Sunny weather and ’80s clothing were not the only things the Pomona-Pitzer track-and-field women looked forward to on March 3. Before bright leg warmers, side pony tails and dancing to “Jesse’s Girl,” the women tracksters competed in their second meet of the season that took place on the CMS track.
Competing against Chapman, Whittier and Redlands for the first time this season, the Sagehens were also excited for the return of distance runner Annie Lydens PO ’13. Lydens has preformed outstandingly in the past, coming in second at the NCAA Division III Nationals in the 5K race last spring and taking third in cross-country nationals last fall. She has been suffering from a neuroma, a tumor of nerve tissue, in her foot throughout her collegiate running career. Fortunately, Lydens’ pain is in the past after a surgery over winter break.
Though the weeks in bed after the surgery were rough, Lydens said, “I think what got me through recovery was knowing that at the end of it, it would be worth it, and it absolutely was. I didn’t realize what I was missing. My foot used to hurt all the time—walking to and from classes, barefoot in my room, standing in the shower, at the end of a long day—and I no longer have that pain.”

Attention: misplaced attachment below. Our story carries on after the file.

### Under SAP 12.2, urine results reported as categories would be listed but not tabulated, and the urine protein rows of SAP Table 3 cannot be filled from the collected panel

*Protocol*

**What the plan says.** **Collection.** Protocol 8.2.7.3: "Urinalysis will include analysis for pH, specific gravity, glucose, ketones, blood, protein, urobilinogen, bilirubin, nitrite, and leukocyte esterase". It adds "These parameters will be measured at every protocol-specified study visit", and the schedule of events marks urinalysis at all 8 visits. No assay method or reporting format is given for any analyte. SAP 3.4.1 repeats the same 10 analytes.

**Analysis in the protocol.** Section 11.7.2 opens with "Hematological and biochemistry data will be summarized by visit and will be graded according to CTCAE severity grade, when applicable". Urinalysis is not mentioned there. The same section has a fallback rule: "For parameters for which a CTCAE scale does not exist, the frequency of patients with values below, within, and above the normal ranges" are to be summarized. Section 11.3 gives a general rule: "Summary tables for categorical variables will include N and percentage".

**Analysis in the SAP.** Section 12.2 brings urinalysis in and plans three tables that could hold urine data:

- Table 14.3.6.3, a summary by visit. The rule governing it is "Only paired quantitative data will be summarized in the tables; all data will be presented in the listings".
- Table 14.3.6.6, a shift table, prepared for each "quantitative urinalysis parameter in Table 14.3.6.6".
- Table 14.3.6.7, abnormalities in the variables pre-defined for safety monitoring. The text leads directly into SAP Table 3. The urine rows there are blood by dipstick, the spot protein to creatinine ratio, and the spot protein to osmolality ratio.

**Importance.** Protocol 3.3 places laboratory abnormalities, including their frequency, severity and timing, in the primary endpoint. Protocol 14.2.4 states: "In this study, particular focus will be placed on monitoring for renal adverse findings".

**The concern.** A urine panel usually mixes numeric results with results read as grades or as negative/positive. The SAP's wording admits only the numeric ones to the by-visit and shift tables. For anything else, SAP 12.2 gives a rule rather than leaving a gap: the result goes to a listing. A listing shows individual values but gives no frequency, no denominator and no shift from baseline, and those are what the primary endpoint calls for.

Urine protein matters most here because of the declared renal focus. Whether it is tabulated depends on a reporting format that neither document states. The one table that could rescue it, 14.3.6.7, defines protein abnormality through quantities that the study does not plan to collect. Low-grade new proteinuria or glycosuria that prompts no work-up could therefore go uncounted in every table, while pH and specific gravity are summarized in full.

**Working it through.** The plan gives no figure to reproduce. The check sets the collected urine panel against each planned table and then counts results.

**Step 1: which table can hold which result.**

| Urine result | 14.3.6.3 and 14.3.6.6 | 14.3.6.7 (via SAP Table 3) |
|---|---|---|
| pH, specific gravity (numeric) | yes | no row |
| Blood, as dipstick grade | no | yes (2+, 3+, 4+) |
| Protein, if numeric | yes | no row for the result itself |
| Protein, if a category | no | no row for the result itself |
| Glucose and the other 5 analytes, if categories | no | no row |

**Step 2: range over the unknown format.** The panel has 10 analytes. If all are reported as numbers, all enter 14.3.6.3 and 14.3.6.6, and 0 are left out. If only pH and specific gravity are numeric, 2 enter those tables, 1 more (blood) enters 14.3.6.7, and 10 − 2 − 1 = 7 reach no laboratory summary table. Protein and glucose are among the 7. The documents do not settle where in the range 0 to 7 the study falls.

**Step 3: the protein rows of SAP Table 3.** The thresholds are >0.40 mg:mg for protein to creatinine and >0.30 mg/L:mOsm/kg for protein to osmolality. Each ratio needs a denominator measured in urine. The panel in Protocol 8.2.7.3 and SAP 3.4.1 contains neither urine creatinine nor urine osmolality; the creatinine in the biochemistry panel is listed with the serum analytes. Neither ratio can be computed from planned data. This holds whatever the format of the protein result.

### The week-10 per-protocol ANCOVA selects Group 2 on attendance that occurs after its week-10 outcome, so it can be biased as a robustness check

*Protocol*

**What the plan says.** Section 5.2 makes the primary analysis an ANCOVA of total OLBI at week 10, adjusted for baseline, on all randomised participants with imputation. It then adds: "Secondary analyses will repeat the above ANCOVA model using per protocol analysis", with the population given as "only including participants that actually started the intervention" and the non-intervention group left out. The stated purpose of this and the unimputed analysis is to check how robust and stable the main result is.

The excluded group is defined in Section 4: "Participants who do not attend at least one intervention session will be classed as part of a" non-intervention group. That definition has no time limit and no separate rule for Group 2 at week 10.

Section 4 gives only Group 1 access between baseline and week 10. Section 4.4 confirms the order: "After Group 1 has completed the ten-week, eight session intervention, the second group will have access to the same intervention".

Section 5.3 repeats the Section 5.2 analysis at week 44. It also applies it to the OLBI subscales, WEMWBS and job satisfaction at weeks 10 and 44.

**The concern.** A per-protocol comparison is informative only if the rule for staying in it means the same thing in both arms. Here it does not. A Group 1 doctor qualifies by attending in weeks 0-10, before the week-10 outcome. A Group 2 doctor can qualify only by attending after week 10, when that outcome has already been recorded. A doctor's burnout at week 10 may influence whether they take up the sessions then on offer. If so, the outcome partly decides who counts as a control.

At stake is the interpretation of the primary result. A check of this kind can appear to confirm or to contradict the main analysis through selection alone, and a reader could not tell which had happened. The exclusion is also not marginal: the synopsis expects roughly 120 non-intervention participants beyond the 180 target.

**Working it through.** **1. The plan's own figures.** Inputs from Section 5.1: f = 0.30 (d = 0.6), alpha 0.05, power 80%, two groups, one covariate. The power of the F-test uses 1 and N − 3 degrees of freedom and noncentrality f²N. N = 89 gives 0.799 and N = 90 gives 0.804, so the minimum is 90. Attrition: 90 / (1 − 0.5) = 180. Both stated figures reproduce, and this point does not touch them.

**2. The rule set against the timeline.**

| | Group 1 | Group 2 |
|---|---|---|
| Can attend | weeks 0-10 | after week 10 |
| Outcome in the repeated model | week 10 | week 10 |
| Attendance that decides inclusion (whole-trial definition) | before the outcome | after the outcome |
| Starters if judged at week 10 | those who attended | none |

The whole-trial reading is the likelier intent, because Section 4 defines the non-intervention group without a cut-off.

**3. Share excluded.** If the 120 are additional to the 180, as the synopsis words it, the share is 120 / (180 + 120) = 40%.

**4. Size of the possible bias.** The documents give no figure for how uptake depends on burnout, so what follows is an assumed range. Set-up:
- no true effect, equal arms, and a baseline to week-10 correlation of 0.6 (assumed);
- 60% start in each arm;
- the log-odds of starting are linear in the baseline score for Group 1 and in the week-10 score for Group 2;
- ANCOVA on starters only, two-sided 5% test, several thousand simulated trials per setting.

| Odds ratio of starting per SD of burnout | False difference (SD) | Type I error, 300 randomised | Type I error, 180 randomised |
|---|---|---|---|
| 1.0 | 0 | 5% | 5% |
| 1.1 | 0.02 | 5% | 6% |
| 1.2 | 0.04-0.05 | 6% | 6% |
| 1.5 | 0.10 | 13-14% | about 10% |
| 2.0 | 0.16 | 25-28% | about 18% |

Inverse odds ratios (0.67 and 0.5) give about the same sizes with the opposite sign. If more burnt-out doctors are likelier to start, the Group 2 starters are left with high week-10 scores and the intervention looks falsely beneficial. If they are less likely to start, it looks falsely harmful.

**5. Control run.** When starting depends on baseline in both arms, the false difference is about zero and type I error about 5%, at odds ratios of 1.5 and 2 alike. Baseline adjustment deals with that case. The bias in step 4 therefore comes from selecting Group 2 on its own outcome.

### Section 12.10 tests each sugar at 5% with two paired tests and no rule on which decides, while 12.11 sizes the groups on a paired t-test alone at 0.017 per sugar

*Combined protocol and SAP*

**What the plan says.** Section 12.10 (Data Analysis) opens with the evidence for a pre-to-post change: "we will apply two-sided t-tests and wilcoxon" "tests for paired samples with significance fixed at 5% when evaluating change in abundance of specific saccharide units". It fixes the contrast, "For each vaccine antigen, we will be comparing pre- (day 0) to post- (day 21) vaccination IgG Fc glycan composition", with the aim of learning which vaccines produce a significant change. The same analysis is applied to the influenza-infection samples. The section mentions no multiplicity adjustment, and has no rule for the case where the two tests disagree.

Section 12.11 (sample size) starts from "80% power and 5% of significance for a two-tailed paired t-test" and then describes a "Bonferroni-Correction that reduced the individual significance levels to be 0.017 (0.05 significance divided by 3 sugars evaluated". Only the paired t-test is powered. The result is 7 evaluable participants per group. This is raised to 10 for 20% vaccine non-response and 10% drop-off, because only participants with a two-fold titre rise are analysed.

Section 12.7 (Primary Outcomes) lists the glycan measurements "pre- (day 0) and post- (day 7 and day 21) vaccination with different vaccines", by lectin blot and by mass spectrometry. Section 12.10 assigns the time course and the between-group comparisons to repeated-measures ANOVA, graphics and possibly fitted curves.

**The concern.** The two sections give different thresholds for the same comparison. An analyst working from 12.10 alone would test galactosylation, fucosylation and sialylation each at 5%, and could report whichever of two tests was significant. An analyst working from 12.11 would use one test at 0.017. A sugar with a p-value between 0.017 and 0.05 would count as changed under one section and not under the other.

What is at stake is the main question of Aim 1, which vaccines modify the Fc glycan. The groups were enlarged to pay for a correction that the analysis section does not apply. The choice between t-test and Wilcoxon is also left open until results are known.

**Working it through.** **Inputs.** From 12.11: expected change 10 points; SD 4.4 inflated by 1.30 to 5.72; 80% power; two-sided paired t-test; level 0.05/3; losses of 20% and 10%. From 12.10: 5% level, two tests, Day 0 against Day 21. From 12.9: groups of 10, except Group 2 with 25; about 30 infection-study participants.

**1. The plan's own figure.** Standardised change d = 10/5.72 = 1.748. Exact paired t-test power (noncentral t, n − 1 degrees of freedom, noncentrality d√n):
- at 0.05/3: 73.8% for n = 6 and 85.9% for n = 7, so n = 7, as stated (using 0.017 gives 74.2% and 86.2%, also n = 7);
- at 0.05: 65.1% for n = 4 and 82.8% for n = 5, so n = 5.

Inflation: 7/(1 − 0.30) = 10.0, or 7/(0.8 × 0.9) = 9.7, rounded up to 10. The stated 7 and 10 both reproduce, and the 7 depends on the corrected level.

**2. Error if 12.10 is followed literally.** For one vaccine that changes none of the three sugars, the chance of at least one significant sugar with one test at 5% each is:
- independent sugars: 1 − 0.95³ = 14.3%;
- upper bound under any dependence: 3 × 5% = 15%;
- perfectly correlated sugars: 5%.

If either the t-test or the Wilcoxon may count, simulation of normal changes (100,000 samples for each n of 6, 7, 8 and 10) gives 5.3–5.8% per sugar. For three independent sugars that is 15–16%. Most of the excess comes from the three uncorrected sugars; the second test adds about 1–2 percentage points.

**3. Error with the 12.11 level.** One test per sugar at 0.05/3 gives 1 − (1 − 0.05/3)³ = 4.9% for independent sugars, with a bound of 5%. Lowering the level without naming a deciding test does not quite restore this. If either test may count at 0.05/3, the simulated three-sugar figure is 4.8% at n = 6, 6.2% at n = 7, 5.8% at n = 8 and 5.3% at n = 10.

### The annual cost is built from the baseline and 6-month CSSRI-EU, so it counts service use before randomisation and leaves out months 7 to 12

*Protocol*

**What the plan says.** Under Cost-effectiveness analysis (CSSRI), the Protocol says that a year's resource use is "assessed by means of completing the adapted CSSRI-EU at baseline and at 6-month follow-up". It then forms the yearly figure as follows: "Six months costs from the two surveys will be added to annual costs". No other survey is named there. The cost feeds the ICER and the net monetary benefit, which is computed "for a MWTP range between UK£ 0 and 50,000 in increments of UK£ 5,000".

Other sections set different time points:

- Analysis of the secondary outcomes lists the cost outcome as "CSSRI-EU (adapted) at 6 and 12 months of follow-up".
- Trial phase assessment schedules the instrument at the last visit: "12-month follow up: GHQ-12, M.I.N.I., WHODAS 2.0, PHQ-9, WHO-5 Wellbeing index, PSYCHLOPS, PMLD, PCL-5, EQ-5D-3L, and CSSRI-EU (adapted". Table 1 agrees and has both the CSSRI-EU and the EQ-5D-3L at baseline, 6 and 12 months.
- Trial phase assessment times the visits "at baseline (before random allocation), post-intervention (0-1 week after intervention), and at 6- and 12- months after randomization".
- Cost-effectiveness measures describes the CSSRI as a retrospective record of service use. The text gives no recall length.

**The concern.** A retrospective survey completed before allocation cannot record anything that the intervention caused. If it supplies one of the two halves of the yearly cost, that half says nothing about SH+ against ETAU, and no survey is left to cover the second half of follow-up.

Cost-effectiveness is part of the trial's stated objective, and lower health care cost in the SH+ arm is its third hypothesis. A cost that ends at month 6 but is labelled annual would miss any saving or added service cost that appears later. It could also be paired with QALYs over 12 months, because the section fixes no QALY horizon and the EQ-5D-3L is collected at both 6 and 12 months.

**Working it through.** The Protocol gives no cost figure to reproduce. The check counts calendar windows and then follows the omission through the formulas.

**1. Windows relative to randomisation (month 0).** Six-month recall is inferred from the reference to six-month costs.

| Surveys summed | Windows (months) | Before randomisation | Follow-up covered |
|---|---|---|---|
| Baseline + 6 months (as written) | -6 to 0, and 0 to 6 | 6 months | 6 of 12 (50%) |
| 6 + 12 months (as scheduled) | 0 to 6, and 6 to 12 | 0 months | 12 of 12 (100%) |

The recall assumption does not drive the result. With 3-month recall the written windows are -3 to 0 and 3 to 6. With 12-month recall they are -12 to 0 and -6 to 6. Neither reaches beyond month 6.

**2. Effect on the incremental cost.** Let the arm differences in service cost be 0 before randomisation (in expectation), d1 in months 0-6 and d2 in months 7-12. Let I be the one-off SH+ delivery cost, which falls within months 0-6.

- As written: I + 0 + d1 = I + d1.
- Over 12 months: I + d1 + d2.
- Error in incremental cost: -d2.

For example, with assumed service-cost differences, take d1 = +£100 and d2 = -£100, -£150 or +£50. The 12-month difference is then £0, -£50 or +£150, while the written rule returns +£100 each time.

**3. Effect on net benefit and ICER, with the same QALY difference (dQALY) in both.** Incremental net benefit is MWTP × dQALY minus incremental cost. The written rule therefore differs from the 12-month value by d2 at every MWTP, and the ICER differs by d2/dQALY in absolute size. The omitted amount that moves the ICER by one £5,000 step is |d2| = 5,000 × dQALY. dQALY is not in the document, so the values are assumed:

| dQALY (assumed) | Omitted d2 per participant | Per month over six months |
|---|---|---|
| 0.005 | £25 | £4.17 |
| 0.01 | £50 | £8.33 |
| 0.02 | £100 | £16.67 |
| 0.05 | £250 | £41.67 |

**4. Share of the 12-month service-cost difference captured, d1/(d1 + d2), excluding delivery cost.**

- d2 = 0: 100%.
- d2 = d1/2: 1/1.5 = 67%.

Even though deep down she knew getting the surgery was for the best, it was sometimes hard for Lydens to stay optimistic at the start of the season. Despite this difficulty, Lydens stayed tough, powering through daily 70-minute aqua-jogging workouts in the pool.
Lydens started easing back into running about five weeks ago, faithfully following Coach Kirk Reynolds’s conservative running plan, carefully thought-out not only to allow her foot to finish healing properly, but also to prevent overuse injuries during her comeback. The plan certainly worked. Lydens was spotted Tuesday before the meet speeding through 1000 meter repeats on the track, brightly-colored spandex shorts flashing, without a trace of a limp. Though she feels like she is not “in the full swing of things yet,” it was easy to see the excitement flickering in her eyes as she finally got ready to compete again.
“The race on Saturday will be my first back and will be a deliberately conservative 1500, but I’m looking forward to it. I really love racing,” Lydens said last week.
Even running conservatively, Lydens was always likely to finish at the top of the race.
She did just that, taking second in the 1500 with a time of 4:57.53, just ahead of teammate Claire Brickson PO ’14, who finished with a time of 4:59.06. The impressive run bodes well for Lydens, who will be looking to reclaim her spot at nationals later this season.